I write often in my articles about the cost of medical expenses in retirement. I want to remind my readers that healthcare is the second biggest expense in retirement after housing and you need to plan for it. Medicare is not free. It does not cover all your medical expenses and does not pay for long-term care.
Long-term care insurance is the most recommended way of planning for future expenses. It will cover nursing homes, assisted living facilities, and in-home care. It will help you not to be a financial burden on your family if that time comes. And you do not want to leave your husband or wife with nothing because the entire nest egg was used up taking care of you.
8). Think of tax strategies.
In retirement, we still need to pay taxes, but not all sources of income are taxed the same.
Withdrawals from tax-deferred accounts such as 401(k) plans and traditional IRAs will be taxed as an ordinary income. Withdrawals from Roth IRAs and Roth 401(k) plans will be tax-free. If you want to withdraw money from taxable investment accounts, you will have to pay capital gains taxes.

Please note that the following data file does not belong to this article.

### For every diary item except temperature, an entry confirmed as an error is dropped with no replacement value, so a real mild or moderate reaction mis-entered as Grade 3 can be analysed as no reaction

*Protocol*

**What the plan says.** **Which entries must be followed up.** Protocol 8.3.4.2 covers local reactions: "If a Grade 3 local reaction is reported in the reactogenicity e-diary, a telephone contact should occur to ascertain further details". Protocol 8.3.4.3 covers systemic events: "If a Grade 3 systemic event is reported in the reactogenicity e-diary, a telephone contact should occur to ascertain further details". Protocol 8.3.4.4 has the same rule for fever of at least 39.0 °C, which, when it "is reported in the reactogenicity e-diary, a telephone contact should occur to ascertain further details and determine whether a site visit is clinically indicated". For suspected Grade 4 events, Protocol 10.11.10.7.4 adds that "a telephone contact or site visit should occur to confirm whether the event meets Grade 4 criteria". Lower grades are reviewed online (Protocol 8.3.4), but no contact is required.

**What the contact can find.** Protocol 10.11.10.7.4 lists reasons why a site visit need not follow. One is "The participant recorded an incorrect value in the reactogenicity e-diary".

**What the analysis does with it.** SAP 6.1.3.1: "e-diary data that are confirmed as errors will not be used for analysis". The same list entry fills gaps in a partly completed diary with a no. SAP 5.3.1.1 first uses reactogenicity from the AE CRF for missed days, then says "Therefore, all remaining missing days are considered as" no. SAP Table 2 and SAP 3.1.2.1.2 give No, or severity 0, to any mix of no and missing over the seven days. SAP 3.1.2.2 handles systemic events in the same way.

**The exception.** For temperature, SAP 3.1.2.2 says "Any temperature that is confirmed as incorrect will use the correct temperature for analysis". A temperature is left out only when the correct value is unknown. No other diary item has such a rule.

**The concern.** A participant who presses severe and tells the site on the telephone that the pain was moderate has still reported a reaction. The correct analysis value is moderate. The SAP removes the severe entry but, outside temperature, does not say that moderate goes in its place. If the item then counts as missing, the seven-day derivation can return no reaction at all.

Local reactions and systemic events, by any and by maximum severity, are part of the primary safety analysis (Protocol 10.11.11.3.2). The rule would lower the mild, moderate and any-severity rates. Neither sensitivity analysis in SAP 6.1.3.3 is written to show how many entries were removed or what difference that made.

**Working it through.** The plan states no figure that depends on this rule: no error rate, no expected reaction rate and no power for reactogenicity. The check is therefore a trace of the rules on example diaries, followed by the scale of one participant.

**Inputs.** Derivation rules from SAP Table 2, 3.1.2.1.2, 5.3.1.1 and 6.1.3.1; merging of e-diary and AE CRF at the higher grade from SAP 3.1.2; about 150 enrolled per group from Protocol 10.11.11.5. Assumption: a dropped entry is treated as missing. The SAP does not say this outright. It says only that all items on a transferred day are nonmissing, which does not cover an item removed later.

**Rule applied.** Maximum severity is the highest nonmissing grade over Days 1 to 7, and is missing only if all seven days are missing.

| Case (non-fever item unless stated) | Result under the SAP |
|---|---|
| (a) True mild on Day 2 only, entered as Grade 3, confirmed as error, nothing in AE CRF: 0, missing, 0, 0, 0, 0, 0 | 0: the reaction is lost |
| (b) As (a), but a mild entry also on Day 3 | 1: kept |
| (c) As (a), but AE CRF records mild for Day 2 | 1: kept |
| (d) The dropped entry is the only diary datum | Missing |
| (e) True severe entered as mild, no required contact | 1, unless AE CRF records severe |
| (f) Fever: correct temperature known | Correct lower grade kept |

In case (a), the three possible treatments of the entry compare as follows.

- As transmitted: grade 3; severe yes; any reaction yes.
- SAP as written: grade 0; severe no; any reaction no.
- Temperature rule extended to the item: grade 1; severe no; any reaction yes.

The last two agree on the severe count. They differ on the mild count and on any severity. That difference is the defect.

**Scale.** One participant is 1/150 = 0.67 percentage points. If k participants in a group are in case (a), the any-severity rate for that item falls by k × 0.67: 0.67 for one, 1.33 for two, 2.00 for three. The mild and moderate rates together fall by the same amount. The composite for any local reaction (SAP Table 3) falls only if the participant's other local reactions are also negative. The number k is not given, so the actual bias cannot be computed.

In addition to taxes, you need to remember about required minimum distributions (RMD). You will face this requirement when you reach the age of 72. By the US tax law, you are required to start taking withdrawals from your retirement accounts such as 401(k) and IRA (excluding Roth IRAs). The amount you must withdraw will be determined by the IRS. If you have more than one retirement account, you can withdraw money from each account or total RMD from just one account.
It is important to remember that your RMD withdrawals might push you into a higher tax bracket.
Think about what tax strategies will work for you the best. If it makes more sense, you can roll your assets into Roth IRA before you reach RMD age. Another option is to start taking withdrawals from your retirement accounts before RMD kicks in so you would not face the sudden jump in taxes.